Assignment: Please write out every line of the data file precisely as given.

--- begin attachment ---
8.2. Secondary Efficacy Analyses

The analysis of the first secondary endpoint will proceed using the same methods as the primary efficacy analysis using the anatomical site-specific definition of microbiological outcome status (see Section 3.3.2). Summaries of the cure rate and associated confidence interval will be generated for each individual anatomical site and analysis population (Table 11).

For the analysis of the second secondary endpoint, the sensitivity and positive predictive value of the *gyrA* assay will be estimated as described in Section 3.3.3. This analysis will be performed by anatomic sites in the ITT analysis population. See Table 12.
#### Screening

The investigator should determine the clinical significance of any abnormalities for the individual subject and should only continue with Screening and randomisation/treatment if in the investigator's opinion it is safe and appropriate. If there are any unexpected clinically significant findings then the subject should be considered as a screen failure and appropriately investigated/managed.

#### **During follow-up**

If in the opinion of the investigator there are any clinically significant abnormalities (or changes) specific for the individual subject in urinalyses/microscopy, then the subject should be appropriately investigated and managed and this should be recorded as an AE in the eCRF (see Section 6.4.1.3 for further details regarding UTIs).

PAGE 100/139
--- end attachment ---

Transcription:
8.2. Secondary Efficacy Analyses

The analysis of the first secondary endpoint will proceed using the same methods as the primary efficacy analysis using the anatomical site-specific definition of microbiological outcome status (see Section 3.3.2). Summaries of the cure rate and associated confidence interval will be generated for each individual anatomical site and analysis population (Table 11).

For the analysis of the second secondary endpoint, the sensitivity and positive predictive value of the *gyrA* assay will be estimated as described in Section 3.3.3. This analysis will be performed by anatomic sites in the ITT analysis population. See Table 12.
#### Screening

The investigator should determine the clinical significance of any abnormalities for the individual subject and should only continue with Screening and randomisation/treatment if in the investigator's opinion it is safe and appropriate. If there are any unexpected clinically significant findings then the subject should be considered as a screen failure and appropriately investigated/managed.

#### **During follow-up**

If in the opinion of the investigator there are any clinically significant abnormalities (or changes) specific for the individual subject in urinalyses/microscopy, then the subject should be appropriately investigated and managed and this should be recorded as an AE in the eCRF (see Section 6.4.1.3 for further details regarding UTIs).

PAGE 100/139